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Dipodium campanulatum facts for kids

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Bell-flower hyacinth orchid
Conservation status

Endangered (EPBC Act)
Scientific classification
Genus:
Dipodium
Species:
campanulatum

Dipodium campanulatum, commonly known as the bell-flower hyacinth orchid, is a leafless mycoheterotroph orchid that is endemic to south-eastern Australia. In summer it has up to thirty five white flowers with large, dark red spots and blotches.

Description

Dipodium campanulatum is a leafless, tuberous, perennial herb. For most of the year, plants are dormant and have no above-ground presence. The flowering stem reaches to a height of 400–700 mm (20–30 in) and appears between December and February. It bears between fifteen and thirty five slightly bell-shaped white flowers with large, dark red spots and blotches. The flowers are 15–30 mm (0.6–1 in) wide on a pedicel 10–18 mm (0.4–0.7 in) long. The sepals and petals are 12–14 mm (0.5–0.6 in) long, 3–5 mm (0.1–0.2 in) wide and all are free from each other with their tips curved slightly forwards. The labellum is 12–16 mm (0.5–0.6 in) long, 5–6 mm (0.20–0.24 in) wide with a narrow central band of mauve hairs up to 0.5 mm (0.02 in) long.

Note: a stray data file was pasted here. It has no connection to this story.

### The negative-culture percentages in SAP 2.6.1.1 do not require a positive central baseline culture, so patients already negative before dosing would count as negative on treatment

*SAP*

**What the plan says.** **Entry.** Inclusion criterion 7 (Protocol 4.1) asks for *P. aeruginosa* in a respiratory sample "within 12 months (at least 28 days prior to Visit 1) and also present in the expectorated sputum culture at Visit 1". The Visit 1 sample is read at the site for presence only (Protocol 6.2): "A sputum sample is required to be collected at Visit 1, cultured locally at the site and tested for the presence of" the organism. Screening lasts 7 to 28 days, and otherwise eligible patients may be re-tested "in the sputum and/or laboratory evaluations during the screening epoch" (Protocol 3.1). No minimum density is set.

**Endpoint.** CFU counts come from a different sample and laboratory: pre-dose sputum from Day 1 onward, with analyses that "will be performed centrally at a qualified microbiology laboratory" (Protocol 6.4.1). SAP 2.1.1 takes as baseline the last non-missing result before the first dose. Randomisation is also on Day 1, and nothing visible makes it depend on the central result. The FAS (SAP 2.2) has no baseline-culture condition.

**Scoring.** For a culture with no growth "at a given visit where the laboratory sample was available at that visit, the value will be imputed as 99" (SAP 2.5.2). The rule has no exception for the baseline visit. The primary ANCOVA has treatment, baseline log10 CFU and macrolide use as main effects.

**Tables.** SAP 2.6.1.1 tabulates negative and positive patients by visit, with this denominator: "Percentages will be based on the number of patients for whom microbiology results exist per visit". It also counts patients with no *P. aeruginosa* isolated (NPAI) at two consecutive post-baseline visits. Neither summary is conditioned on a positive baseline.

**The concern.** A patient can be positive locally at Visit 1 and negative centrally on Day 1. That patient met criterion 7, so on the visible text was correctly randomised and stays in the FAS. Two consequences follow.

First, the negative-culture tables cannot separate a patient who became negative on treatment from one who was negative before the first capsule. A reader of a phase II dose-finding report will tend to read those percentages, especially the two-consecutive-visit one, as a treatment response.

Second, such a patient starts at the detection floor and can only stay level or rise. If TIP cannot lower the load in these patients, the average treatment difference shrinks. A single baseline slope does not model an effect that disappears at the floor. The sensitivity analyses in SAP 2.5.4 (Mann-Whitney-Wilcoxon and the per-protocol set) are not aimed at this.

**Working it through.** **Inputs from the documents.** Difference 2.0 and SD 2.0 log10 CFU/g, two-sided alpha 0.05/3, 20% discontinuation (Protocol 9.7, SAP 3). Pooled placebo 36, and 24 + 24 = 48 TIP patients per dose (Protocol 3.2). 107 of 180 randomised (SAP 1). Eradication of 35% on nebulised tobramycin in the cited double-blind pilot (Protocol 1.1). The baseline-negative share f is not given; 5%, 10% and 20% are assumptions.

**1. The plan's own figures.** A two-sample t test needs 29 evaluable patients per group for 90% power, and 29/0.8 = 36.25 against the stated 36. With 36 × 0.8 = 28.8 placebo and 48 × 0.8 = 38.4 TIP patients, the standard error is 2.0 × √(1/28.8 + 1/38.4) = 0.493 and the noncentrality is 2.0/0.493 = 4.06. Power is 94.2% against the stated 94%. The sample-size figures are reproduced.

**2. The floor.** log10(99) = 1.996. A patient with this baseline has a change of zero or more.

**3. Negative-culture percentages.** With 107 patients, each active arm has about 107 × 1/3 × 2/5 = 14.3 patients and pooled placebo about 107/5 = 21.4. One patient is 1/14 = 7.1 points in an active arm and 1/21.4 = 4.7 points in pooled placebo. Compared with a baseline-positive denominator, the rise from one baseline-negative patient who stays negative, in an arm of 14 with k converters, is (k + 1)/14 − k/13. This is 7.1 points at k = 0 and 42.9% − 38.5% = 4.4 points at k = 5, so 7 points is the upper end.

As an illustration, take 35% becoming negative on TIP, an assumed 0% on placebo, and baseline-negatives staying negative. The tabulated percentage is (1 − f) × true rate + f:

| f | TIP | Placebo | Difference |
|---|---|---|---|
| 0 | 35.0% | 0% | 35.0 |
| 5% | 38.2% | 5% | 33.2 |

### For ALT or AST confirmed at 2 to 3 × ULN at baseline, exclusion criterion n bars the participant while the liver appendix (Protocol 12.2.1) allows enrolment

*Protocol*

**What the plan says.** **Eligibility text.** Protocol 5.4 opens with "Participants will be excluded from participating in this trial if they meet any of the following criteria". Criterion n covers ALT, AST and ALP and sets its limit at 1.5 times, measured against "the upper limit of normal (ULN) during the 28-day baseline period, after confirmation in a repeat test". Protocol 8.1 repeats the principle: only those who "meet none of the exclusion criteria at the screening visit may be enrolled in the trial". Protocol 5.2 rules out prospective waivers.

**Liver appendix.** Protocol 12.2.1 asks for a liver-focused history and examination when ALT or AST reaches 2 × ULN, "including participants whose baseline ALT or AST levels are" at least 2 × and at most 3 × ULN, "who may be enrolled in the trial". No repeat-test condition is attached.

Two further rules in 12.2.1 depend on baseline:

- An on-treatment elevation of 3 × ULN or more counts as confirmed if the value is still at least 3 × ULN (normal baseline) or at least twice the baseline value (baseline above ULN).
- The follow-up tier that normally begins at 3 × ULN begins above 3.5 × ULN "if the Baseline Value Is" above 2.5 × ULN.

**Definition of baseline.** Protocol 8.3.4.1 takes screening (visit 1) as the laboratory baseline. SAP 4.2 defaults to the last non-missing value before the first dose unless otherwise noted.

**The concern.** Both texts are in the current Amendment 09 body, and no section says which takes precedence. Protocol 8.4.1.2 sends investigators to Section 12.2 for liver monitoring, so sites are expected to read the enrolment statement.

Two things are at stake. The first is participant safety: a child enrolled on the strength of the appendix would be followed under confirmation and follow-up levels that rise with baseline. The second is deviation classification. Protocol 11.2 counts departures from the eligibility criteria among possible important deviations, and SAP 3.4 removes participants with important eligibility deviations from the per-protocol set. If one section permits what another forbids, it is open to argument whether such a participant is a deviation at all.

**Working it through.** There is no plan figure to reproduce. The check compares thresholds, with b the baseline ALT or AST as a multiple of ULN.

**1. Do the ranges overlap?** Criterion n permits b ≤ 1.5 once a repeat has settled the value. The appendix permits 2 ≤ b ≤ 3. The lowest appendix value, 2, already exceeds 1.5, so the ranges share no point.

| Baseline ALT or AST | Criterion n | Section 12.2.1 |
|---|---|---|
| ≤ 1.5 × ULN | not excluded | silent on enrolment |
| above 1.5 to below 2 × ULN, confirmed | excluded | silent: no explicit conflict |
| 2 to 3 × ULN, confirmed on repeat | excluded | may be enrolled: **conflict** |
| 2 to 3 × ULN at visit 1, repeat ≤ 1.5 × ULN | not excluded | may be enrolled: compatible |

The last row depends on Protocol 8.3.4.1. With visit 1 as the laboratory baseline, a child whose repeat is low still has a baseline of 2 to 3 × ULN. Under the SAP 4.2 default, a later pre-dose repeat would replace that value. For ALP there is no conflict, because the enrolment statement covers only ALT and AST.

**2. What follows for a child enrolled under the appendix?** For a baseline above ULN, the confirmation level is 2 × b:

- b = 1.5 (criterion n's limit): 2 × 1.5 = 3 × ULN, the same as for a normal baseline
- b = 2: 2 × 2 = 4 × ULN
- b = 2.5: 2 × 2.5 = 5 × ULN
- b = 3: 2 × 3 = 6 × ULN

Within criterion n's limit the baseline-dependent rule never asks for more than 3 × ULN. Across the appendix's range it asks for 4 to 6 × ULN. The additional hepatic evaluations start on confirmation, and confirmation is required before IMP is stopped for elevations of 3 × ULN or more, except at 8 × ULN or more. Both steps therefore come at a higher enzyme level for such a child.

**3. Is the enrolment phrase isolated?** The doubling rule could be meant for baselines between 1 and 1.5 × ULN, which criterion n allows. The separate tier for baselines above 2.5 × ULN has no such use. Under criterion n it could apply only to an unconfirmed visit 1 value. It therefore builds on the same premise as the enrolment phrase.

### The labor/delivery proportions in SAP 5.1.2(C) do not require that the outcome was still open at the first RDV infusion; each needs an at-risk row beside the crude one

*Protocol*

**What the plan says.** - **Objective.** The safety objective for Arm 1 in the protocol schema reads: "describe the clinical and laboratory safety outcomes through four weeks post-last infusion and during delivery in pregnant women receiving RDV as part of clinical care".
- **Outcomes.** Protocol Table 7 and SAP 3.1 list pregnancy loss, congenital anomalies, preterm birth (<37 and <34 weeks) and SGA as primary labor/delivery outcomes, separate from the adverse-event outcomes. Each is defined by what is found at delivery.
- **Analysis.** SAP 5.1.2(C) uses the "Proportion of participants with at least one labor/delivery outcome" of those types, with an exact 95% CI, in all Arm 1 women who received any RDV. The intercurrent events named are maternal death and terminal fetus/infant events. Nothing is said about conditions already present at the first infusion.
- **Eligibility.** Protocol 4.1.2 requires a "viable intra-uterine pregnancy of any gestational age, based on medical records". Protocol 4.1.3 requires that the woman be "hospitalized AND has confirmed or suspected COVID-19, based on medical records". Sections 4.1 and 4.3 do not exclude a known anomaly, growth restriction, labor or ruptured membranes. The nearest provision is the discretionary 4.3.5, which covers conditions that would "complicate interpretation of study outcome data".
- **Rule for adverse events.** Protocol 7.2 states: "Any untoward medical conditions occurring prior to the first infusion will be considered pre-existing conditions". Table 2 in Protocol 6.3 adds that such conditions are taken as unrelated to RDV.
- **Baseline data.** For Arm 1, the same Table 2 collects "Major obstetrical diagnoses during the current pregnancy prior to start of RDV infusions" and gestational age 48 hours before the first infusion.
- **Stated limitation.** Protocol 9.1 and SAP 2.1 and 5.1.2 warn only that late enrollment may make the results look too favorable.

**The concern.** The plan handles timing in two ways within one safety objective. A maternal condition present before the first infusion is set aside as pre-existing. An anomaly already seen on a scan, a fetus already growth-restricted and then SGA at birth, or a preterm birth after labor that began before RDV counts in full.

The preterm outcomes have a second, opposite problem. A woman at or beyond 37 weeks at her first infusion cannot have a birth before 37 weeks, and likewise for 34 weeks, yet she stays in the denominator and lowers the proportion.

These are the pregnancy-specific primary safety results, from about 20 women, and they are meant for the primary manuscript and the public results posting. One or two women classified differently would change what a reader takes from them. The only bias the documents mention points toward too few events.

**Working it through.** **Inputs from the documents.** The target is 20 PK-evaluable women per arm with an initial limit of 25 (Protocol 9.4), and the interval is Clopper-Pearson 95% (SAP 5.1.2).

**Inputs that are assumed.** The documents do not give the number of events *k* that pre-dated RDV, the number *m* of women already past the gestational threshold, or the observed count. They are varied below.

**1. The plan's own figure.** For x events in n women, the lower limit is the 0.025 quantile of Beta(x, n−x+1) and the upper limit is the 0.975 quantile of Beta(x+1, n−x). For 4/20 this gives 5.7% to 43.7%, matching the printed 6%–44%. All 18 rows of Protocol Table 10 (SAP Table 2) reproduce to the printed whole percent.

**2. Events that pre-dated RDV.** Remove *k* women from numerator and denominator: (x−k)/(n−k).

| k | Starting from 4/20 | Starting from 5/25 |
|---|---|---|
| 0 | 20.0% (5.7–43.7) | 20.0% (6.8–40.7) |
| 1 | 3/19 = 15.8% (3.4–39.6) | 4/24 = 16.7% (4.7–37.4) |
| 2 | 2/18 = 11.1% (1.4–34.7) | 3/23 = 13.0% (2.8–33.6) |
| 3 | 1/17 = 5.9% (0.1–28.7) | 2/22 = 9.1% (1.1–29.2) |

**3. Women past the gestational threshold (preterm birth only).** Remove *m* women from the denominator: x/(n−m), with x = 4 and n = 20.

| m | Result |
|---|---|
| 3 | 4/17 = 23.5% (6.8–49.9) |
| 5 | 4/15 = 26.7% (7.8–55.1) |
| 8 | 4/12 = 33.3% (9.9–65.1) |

Taxonomy and naming

Dipodium campanulatum was first formally described in 1991 by Australian botanist David Jones and the description was published in Australian Orchid Research. The type specimen was collected in Naracoorte in South Australia. The specific epithet (campanulatum) is the diminutive form of the Latin words campanula meaning "bell", hence "little bell", referring to the shape of the flowers of this orchid.

Distribution and habitat

The bell-flower hyacinth orchid occurs in South Australia near the Victorian border and near Apsley in Victoria. Associated tree species include stringybark (Eucalyptus baxteri or Eucalyptus arenacea) and Eucalyptus leucoxylon. Other associated species include wattles Acacia spp., bracken Pteridium esculentum, cranberry heath (Astroloma humifusum) and magenta storksbill (Pelargonium rodneyanum).

Ecology

Pollination of this species, as for all species in the genus, is by native bees and wasps.

Conservation

The species is classed as "endangered" under the Australian Government Environment Protection and Biodiversity Conservation Act 1999, as "vulnerable" in South Australia and "endangered" in Victoria under the Flora and Fauna Guarantee Act 1988 and on the Victorian Department of Environment and Primary Industries' advisory list of rare or threatened plants in Victoria.

Cultivation

No leafless species of Dipodium has been sustained in cultivation due to the inability to replicate its association with mycorrhizal fungi in a horticultural context.

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